Wagons were formerly a common sight on American highways and a popular mode of family transportation before the SUV and crossover craze. CUVs currently largely occupy that niche in most vehicle classes, however wagons, particularly those from luxury brands with the “sports” classification, typically offer more car-like performance. The Audi Allroad isn’t the most powerful luxury wagon (that honor goes to the Mercedes-Benz E-Class wagon), nor is it the most elegant (that honor goes to the BMW 328i and 328d sport wagons) (hard to beat the new Volvo V60 in our opinion). However, it is one of the most versatile on- and off-road vehicles in the market, with some of the most advanced technology.
The 2015 Audi Allroad Premium 2.0 TFSI starts at $42,400 and rises to $49,800 for the top-of-the-line Prestige model. Our test car was the midrange Premium Plus model, which started at $44,500 but cost $48,875 after adding the $2,900 Technology Package and $500 for Utopia Blue metallic paint.
What does it include?
The 2015 Audi Allroad Premium Plus model we drove has a 2.0-liter turbocharged four-cylinder engine with 220-horsepower and an eight-speed Tiptronic transmission, as well as Audi’s Quattro all-wheel-drive technology. 18-inch wheels, Xenon headlights, and LED running lights and taillights are also standard across the line, as is a power tailgate, a panoramic sunroof with motorized shade, heated front seats, folding and auto-dimming side mirrors, leather seating surfaces, keyless entry and start, and a 10-speaker audio system with satellite radio, two SD card slots, Bluetooth for phone and music streaming, and Audi’s proprietary portable device interface. The Technology package includes a CD/DVD player with AM/FM HD Radio, MMI Navigation with Google Earth mapping, a color instrument panel display, blind-spot detection, a rearview camera with proximity sensing, and a complimentary 6-month membership to the Audi linked infotainment system.
How is the technology?
The MMI infotainment system in the Allroad has a rotary dial encircled by four buttons, one at each corner, that correspond to icons on a 6.5-inch screen in the dash. However, unlike the current iteration in the 2015 A3, it lacks the two toggle buttons in front of the controller that make accessing navigation, phone, radio, and media functions easier without looking down. The Audi connect system includes cloud-connected capabilities like navigation with Google Maps, the option to build an in-car Wi-Fi hotspot, and traffic, weather, parking, and event information. Picture Destination, a unique function of Audi connect, allows the navigation system to find a route using the geographical coordinates provided with a digital photo instead of a physical address. A smartphone app is available, as is the case with most automobiles, to locate a parked vehicle on a map and send an online destination to the car’s navigation system.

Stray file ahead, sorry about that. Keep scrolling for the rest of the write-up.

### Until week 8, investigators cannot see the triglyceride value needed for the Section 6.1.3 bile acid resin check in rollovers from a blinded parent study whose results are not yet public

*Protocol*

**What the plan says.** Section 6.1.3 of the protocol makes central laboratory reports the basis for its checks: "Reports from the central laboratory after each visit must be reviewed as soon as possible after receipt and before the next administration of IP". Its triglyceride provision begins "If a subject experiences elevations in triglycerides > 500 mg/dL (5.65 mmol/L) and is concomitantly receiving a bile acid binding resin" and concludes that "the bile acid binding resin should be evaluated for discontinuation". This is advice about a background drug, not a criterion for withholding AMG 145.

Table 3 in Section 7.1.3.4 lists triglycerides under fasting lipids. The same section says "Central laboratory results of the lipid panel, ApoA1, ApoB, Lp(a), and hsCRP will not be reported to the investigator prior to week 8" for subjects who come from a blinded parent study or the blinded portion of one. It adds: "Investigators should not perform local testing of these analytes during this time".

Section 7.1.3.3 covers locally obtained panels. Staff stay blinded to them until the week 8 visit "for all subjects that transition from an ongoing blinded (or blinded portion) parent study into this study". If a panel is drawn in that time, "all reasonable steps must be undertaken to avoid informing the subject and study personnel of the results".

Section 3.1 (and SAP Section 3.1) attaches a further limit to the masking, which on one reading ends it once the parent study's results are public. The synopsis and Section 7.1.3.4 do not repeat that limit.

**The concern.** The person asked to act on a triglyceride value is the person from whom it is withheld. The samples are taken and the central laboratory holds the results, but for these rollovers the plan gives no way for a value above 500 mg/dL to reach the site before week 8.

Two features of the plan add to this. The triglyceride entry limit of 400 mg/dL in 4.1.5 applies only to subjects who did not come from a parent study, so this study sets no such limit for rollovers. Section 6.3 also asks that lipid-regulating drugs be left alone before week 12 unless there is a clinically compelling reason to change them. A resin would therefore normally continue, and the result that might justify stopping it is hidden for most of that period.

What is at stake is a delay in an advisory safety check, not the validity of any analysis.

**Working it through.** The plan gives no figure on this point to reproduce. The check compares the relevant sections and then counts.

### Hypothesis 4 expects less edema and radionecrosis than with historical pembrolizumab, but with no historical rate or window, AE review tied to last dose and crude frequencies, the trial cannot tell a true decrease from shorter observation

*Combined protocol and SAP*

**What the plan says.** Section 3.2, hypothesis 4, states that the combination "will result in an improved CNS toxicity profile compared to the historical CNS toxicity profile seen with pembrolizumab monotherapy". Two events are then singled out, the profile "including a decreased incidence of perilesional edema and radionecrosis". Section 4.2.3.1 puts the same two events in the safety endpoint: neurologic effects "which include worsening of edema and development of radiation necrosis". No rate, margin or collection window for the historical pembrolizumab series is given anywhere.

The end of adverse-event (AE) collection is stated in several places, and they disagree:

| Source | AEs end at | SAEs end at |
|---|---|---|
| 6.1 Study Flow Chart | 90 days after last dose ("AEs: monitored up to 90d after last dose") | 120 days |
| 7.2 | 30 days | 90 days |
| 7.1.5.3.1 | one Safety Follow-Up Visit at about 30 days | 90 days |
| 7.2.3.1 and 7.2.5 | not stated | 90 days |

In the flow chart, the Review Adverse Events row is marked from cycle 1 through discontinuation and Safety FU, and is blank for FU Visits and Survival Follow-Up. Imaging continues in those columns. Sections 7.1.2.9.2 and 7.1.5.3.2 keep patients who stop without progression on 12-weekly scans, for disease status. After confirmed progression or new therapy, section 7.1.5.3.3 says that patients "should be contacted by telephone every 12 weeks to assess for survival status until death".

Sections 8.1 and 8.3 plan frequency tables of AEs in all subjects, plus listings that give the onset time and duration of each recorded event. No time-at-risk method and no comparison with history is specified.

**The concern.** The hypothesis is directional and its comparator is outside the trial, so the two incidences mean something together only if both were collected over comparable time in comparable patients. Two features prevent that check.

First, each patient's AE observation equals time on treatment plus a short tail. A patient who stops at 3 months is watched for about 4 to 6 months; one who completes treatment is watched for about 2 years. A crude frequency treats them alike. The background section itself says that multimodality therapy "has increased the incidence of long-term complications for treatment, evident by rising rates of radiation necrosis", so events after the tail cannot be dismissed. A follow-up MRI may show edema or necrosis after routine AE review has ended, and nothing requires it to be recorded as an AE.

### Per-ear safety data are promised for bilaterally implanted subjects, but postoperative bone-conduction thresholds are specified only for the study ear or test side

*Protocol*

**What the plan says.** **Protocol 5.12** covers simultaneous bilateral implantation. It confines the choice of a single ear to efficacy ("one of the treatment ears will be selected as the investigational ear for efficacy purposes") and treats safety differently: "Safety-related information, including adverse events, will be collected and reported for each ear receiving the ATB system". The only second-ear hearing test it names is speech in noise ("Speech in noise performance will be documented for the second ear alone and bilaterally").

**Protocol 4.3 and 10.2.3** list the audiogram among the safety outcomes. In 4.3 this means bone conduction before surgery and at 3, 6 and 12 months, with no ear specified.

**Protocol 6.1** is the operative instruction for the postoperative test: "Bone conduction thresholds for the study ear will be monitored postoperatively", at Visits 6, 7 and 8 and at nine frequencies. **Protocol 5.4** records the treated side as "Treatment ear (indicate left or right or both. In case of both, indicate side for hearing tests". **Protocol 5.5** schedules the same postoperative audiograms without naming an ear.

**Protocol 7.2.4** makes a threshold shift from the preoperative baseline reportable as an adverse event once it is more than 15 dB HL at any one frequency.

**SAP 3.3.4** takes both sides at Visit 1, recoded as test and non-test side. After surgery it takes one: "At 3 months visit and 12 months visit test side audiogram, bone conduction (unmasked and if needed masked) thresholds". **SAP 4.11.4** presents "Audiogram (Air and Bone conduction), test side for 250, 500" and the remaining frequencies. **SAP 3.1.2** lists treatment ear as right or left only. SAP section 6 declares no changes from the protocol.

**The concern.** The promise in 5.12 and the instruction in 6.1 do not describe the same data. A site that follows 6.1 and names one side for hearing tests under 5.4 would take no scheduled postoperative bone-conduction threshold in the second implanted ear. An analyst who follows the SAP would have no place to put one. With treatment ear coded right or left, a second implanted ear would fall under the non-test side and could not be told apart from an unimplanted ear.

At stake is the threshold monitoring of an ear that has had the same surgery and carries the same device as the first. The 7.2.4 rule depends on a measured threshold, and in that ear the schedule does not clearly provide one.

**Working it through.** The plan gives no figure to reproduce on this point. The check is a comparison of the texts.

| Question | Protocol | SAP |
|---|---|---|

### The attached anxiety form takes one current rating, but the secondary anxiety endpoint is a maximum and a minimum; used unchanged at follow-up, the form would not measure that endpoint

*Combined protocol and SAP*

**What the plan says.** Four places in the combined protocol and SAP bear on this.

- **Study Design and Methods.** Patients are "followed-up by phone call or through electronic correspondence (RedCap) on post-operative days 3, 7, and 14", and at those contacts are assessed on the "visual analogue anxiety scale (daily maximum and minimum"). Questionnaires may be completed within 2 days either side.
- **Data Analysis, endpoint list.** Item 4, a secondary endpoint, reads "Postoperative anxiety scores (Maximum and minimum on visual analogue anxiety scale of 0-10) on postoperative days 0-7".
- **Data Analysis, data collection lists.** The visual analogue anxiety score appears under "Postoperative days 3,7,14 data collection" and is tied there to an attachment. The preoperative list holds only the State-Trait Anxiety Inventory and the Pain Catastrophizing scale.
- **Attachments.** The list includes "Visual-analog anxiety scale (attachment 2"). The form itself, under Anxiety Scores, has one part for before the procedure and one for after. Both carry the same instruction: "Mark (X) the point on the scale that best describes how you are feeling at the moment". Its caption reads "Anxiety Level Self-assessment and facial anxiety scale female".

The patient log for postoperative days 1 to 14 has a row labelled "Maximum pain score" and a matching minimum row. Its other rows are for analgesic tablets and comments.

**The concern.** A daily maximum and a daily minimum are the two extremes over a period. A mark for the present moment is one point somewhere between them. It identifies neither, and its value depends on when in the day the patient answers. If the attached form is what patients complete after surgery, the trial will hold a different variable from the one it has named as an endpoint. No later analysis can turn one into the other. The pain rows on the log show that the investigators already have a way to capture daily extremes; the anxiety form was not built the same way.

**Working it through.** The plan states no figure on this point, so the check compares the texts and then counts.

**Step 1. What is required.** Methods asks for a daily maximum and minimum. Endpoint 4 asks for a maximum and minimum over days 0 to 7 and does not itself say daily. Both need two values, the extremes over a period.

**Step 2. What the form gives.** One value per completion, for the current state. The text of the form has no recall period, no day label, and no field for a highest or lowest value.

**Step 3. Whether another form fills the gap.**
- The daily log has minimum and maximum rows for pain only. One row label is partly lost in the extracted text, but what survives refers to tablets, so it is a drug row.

How well does it work?
Audi connect has a lot of functionality, even if it doesn’t have the separate name brand apps that other cars have (save for Google search). Although some elements are hidden too deep in its menus, the MMI interface is one of Audi’s luxury competitors’ most intuitive, but we hope it will be updated with the A3’s toggle switches. After the free six-month trial period, the Audi connect system employs embedded connectivity (from T-Mobile), which costs $30 per month, $324 per year, or $600 for two years. To avoid paying a membership fee, we favor systems that allow drivers to utilize their own device—and data—for linked services. And we can’t wait for Audi and its parent company, Volkswagen, to install a standard USB connector and remove the proprietary connection and extra-cost cable for various devices from the glove box.
The 220-horsepower four-cylinder engine delivers outstanding acceleration on the road, and the eight-speed transmission shifts smoothly. The Allroad’s highway ride and handling are excellent, and the Quattro AWD system keeps it securely planted in all weather and road conditions, making it the most capable luxury wagon when the pavement ends.
Should I purchase it?
The 2015 Allroad isn’t particularly noteworthy in any one category, with the exception of in-dash technology, but it is the segment’s greatest all-around luxury wagon. While Audi has a superb crossover portfolio, it can’t match the Allroad’s car-like performance. And after spending a week with the 2015 Audi Allroad, we’re left wondering why wagons aren’t more popular in the United States.